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NDP MP David Christopherson gets it. Liberal Labour Minister Patty Hajdu apparently just can’t.
Last week, Christopherson broke party ranks and voted for a Conservative motion demanding the government scrap its “values test” for Canada Summer Jobs funding. Even with Christopherson’s support, the motion was easily defeated.
Last Friday, despite the veteran Ontario New Democrat explaining he voted against his party only from deep democratic principle, New Democratic Party brass stripped him of an important committee post. He knew he’d be punished. He was unapologetic.
“If the law is an ass, you have a right to say so,” he said after the demotion. “You have to obey the Charter. You have to obey the laws. You don’t have to bow and scrape. You don’t have to say ‘I love the law.’”
There might never be a more succinct statement of what it means to be a citizen than those five short, clear sentences. Alas, their brevity and clarity have had no noticeable effect on the current labour minister as she oversees the summer jobs program that provides federal dollars to help churches, charities, NGO, and small businesses hire students.
Hajdu was quoted by Huffington Post as saying the Liberal government will tweak the infamous values attestation that infuriated Canadians coast-to-coast after it was announced in December, 2017. So…progress, yes? No.
“Whatever we do, it will be still with the policy goal of ensuring that we don't in any way support organizations that are in any way working to undermine Canadians' rights," the minister told HuffPost.
Translated, it means the government will continue insisting applicants “tick the box” to attest that they don’t oppose Canada’s current unrestricted access to abortion. The minister apparently cannot get the point that opposing abortion undermines nothing that has anything to do with Charter rights. On the contrary, the freedom of citizens to peacefully oppose abortion, or anything else, is the very base on which all rights – indeed, the Charter of Rights itself – are founded.
If the law is an ass, as David Christopherson says, we have a right to say so. We don’t have to bow and scrape. And we must not be denied due public money just because we exercise our right to speak and to oppose.
Yet André Schutten, a bright young Ottawa lawyer who is director of law and policy at the Association for Reformed Political Action (ARPA), says Hajdu’s state of denial threatens far more than mere access to funding. It puts at risk hard won guarantees of free expression that pre-date even the 1982 Charter.
“We’ve got five or six really good (pre-Charter) Supreme Court cases that say no jurisdiction (can) restrict political speech,” Schutten told me in a recent interview. “There are cases out of Alberta, and particularly out of Quebec, that provide a really strong defence of political expression.”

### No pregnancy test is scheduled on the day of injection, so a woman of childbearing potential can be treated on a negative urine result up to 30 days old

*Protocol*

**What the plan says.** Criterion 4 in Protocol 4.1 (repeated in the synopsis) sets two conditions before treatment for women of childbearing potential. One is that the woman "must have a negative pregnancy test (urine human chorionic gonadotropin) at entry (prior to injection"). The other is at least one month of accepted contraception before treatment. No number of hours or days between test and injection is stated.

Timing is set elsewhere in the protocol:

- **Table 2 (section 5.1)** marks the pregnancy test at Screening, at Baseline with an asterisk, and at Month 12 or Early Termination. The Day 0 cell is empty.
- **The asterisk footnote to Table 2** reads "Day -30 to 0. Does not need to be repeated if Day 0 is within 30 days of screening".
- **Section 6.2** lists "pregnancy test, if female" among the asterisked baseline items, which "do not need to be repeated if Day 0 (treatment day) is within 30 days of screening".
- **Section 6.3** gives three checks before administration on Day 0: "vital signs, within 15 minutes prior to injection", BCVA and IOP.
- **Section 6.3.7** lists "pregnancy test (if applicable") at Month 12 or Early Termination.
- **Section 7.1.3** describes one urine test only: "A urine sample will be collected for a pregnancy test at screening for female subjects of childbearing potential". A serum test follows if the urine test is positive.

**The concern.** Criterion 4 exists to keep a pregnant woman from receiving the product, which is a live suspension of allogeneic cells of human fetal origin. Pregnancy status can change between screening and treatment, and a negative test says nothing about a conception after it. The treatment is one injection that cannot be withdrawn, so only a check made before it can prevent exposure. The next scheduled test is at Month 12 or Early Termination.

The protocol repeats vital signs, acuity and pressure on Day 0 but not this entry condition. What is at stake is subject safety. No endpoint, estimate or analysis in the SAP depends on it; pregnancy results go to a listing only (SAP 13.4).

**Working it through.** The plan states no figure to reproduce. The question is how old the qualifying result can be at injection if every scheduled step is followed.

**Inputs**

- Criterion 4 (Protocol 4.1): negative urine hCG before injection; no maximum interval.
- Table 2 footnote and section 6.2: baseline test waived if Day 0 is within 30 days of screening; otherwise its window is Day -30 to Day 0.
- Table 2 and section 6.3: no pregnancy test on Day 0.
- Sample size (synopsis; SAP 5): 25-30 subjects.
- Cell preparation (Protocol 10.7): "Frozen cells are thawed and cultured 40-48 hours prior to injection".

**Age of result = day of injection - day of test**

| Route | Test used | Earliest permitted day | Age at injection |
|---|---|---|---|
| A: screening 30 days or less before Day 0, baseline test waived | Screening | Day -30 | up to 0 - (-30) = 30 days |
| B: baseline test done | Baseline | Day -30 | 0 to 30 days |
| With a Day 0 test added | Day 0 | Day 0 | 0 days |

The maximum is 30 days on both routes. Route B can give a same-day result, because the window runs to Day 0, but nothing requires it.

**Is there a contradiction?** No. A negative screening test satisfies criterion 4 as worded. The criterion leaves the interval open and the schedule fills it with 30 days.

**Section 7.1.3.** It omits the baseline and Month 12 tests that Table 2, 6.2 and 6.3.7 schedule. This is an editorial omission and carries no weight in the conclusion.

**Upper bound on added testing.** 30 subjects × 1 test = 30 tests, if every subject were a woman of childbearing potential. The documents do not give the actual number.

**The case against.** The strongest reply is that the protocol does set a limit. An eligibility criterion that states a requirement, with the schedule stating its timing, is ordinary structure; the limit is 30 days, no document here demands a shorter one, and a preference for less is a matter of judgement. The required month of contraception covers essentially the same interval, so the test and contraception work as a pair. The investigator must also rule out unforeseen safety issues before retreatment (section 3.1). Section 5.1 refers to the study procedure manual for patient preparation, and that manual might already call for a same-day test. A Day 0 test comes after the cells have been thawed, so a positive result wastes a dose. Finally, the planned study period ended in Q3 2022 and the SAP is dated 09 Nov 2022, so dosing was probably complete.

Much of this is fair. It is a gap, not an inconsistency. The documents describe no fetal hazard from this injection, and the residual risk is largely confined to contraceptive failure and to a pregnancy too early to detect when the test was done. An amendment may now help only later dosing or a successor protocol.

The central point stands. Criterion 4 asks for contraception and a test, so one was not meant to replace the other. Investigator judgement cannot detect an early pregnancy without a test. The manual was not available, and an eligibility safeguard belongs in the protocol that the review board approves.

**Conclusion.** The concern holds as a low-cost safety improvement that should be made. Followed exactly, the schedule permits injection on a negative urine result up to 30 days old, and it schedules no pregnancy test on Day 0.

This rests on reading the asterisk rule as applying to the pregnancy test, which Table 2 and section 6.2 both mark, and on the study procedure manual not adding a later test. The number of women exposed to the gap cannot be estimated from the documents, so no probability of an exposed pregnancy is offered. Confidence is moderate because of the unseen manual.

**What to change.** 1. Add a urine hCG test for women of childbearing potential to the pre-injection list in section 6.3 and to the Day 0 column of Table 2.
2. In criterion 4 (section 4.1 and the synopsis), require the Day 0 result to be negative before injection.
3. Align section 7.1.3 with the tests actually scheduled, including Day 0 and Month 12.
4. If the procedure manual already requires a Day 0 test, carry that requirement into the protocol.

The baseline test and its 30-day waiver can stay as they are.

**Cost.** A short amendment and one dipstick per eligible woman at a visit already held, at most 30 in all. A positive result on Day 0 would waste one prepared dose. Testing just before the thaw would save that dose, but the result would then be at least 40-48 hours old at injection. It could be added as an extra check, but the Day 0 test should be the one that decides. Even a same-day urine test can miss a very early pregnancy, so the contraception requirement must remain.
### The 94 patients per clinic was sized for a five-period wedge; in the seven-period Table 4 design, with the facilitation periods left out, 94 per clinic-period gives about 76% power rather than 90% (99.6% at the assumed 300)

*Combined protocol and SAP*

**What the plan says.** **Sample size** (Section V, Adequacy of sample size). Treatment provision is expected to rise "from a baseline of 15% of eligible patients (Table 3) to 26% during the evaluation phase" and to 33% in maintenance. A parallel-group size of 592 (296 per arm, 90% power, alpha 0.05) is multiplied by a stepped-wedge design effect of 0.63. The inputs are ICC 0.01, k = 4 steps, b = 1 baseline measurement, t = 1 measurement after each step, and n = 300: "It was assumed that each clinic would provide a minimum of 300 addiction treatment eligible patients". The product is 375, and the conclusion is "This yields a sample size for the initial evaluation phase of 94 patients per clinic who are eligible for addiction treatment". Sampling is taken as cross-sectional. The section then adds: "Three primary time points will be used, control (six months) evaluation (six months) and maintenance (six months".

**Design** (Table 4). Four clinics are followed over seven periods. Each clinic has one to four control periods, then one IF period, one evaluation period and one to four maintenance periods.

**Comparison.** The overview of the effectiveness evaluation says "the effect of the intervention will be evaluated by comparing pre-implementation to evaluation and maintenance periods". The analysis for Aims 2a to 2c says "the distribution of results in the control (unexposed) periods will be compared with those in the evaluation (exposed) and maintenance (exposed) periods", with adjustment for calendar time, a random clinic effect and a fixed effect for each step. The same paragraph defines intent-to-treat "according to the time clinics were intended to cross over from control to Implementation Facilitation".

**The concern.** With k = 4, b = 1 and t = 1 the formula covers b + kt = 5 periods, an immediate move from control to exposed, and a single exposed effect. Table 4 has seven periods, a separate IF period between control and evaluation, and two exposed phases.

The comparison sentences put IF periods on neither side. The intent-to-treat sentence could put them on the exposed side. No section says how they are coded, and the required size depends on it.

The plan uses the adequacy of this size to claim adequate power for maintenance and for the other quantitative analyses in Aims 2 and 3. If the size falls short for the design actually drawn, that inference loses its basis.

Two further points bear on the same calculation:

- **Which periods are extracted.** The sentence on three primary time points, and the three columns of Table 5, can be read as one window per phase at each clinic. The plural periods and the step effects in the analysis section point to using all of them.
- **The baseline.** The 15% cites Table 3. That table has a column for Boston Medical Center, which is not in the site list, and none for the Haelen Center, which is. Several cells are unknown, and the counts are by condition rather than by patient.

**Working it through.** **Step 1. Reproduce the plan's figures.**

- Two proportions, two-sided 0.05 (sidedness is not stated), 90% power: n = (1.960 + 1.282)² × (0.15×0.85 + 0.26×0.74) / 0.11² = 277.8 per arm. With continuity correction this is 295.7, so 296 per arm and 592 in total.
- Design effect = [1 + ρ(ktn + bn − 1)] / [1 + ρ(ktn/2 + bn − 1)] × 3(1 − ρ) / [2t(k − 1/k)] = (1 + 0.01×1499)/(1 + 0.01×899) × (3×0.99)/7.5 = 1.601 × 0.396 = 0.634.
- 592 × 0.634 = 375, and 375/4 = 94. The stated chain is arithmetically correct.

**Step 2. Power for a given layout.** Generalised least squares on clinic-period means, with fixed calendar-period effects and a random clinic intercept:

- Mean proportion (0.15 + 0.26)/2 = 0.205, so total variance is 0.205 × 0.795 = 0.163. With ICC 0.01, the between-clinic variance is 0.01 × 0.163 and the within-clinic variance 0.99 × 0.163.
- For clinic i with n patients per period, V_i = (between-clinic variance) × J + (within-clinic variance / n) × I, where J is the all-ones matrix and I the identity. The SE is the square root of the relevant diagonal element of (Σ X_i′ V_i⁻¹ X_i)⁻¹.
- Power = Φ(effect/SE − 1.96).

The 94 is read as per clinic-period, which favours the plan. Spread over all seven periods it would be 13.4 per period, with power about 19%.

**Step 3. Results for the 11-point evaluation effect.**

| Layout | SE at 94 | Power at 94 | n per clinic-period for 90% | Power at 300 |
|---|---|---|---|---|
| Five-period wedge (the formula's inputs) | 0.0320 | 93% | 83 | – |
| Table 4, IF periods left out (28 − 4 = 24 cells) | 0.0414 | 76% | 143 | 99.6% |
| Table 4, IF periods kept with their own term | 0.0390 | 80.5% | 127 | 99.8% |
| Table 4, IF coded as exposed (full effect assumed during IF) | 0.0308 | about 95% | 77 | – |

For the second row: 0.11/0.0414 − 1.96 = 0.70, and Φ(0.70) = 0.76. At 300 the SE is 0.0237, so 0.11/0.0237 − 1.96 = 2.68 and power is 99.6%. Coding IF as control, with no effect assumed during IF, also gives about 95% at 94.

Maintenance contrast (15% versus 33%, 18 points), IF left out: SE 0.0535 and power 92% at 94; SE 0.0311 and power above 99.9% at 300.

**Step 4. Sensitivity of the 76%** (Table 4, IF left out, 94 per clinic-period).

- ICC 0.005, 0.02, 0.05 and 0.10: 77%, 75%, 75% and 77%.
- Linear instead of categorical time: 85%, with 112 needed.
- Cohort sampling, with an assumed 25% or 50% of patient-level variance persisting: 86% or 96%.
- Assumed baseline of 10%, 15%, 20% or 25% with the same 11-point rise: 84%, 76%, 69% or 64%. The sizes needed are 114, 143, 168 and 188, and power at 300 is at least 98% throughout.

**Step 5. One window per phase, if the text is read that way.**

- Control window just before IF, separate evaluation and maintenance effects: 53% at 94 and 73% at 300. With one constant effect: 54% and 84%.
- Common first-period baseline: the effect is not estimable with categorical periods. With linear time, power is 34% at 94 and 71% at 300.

Strong defence matters, he says, because of what’s been obscured in the Summer Jobs debacle. The fog of controversy has distracted Canadians from efforts by Hajdu and others to depict opposition to abortion as “hate speech” that violates federal law and the Charter itself. The claim is an utter fabrication, Schutten notes. It also changes the Summer Jobs debate from an argument for or against abortion, and it makes it about limitations on our basic right to political speech.
Having served in the so-called Whatcott case in the Supreme Court, Schutten insists nothing done by even the most assertive pro-life organizations “comes even close” to constituting hate speech. How can he be so sure? Because the Whatcott decision, which now represents the gold standard for defining hate speech in Canada, specifies that “hate speech” must be “expression that incites extreme manifestations of the emotion described by the words ‘detestation’ and ‘villification’ (and) a level of abhorrence, de-legitimization and rejection that risks causing discrimination.”
There’s no way someone on a street corner with a sign that says “save babies” represents that extreme manifestation, not even if there’s a picture of an aborted baby under the exhortation, Schutten says.
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“That’s not a message of detestation, villification and abhorrence of women,” he says. “It’s about truth in advertising. It’s empowering women with more truth, more information.”
While such photos are appalling (I strongly oppose their use), they are no more an “incitement” to de-legitimation, rejection or discrimination than the famous photo of the drowned little boy on the beach used in 2016 to mobilize support for welcoming Syrian refugees to Canada.
“Are we really going to start cherry picking and censoring (political) images because we don’t like what we see?’
Actually, we appear on the verge of doing something even more troubling, Schutten warns.
“The current government, the prime minister, and his cabinet, keep repeating things that are legally untrue. But with repetition, those things end up being embedded in the minds of people, and of the media. They keep repeating that (pro-life posters) are a form of hate speech, which they’re clearly not. They keep repeating that women have a constitutional right to abortion. That’s not legally true, either. But if you ask, 80 to 90 per cent of Canadians, even lawyers, will tell you it’s true. With constant repetition, people begin to believe what is completely false.”
And the bright young legal counsel for ARPA adds this ominous note: “When you’ve got a prime minister, a justice minister, other cabinet ministers repeating things about the law that are wrong, there is a problem. It undermines the law.”
In Dave Christopherson’s words, it makes the law an ass. If we lose the freedom to say so, we lose something infinitely more precious than any government summer job funding can buy. We lose the means to speak the truth.
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